For the scoring of each book, I decided to rate them based on five criteria worth 2-point each. I then split that number in two to give it a rating out of 5 stars. Those criteria are Concept (the overall idea), Execution (the mechanics of storytelling), Character (the protagonists, antagonists, and villains), Scare Factor (from a childhood standpoint), and Originality (subversion and reliance on genre tropes). Based on GoodReads aggregate ratings, Silent Night 2 is ranked 65th of 79 in the overall Fear Street series and 11th of 13 in the Super Chillers sub-series, placing it squarely in the bottom tier for both. It should be noted that the series ranking for the Fear Street books is a bit skewed in favor of the later books in the series, most likely due to the drop in popularity in the late ’90s. The books in the latter half of the series have a significantly lower number of ratings, which (I’m hypothesizing) is due to super-fans being unchecked by more critical voices.
Stupid criminals in over their heads in a kidnapping plot gone wrong. It straightforward overall it works. I just wanted something more elaborate.
It almost felt rushed. The first book was elaborately plotted and I really enjoyed the payoff that I did not see coming. This one was fun in spite of the fact that I could see the ending coming from a mile away.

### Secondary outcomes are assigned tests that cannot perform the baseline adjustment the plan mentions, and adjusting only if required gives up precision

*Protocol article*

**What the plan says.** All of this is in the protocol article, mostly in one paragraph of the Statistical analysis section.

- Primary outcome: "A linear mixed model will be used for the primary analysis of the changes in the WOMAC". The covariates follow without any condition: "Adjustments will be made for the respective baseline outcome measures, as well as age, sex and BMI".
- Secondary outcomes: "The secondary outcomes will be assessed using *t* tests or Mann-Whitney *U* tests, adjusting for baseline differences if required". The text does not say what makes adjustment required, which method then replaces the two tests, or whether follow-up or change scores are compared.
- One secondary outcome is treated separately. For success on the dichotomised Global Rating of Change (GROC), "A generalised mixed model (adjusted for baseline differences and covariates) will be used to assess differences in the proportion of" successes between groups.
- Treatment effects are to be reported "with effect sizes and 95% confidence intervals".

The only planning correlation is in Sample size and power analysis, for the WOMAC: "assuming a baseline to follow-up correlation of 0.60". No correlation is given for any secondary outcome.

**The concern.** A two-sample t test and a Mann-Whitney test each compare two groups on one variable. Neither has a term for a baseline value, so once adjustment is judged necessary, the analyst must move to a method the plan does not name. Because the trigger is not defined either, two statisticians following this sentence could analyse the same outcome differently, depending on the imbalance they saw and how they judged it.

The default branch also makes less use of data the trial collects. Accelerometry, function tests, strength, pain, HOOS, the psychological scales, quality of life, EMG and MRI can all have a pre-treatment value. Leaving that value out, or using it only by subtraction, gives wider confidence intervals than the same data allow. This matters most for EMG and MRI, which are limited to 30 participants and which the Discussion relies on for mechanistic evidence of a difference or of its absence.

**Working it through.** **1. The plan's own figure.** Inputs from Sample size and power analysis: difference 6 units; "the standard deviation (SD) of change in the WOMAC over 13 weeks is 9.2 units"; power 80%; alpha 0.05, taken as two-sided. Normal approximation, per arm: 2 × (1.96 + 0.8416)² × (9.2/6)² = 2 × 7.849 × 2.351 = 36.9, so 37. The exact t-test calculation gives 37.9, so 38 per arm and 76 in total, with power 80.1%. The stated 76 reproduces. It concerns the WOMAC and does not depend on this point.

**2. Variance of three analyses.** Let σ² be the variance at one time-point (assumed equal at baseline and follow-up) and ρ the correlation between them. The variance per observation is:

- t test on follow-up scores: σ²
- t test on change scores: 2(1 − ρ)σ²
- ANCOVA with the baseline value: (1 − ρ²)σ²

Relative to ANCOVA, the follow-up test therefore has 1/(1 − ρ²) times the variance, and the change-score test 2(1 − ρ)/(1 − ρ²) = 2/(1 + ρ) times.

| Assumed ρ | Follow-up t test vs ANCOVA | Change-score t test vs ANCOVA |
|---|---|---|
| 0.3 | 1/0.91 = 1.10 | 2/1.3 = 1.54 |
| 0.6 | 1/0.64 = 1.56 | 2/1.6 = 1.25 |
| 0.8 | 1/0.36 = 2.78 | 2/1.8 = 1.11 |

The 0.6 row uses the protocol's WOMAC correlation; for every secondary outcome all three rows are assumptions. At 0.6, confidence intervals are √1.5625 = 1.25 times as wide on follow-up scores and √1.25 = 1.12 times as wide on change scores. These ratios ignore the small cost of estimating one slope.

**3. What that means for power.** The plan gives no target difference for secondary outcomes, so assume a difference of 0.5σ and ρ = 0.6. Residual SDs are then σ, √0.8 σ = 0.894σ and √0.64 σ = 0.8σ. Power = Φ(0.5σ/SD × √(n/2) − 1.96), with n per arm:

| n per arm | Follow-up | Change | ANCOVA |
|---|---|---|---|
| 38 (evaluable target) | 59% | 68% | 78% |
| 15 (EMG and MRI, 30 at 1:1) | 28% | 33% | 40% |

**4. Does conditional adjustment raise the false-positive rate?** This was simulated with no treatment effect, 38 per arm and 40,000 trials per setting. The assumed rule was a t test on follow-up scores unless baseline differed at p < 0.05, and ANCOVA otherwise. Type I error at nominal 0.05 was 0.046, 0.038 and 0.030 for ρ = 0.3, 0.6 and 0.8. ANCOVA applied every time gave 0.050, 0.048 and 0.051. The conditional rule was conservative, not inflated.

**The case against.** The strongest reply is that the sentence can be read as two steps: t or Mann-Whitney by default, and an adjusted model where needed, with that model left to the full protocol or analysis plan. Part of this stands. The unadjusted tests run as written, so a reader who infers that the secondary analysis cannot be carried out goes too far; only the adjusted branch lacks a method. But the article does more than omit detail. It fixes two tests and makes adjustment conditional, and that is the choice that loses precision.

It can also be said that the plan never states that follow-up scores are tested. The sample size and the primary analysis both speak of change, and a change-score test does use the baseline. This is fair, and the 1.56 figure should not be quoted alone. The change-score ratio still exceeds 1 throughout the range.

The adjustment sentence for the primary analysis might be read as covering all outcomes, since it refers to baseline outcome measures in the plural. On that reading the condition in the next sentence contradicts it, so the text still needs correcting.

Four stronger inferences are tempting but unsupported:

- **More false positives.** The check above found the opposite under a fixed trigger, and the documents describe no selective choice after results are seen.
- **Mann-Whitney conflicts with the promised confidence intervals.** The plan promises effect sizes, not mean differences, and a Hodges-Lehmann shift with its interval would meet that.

I want to give this full credit but Reva at the beginning reverting back to herself just didn’t make sense. I wanted her to either think she was being good or give up on trying for a good reason.
Scare Factor: 1/2
The kidnapping scenes are pretty jarring, and a stark contrast from the silliness of the “just like the movies” kidnappers.
Not the most original. A sequel needs to up the stakes, and this one lowered them.
Don’t miss the next post in the Fear Street blog series:
Fear Street #9: The Stepsister
Also, be sure to check out the latest from the Pulp Horror blog series:
Richie Tankersley Cusick’s The Locker.
Yeah, when you get down to it, Daddy is kind of the real villain here. I haven’t read the sequels yet but I wish more done with him in the first one in the end. It is disappointing that this one resets things as I recently read The Stepsister 2 and was impressed that it didn’t quite pull that in the setup and moved things forward in interesting ways. Fitting since Stepsister is the next one lol, hope you liked that one.
That’s good to know! I was frustrated with this one because the plot was there, it just needed to give Reva more depth. And maybe lean into how much Daddy sucks. I’m excited to read The Stepsister 2 now!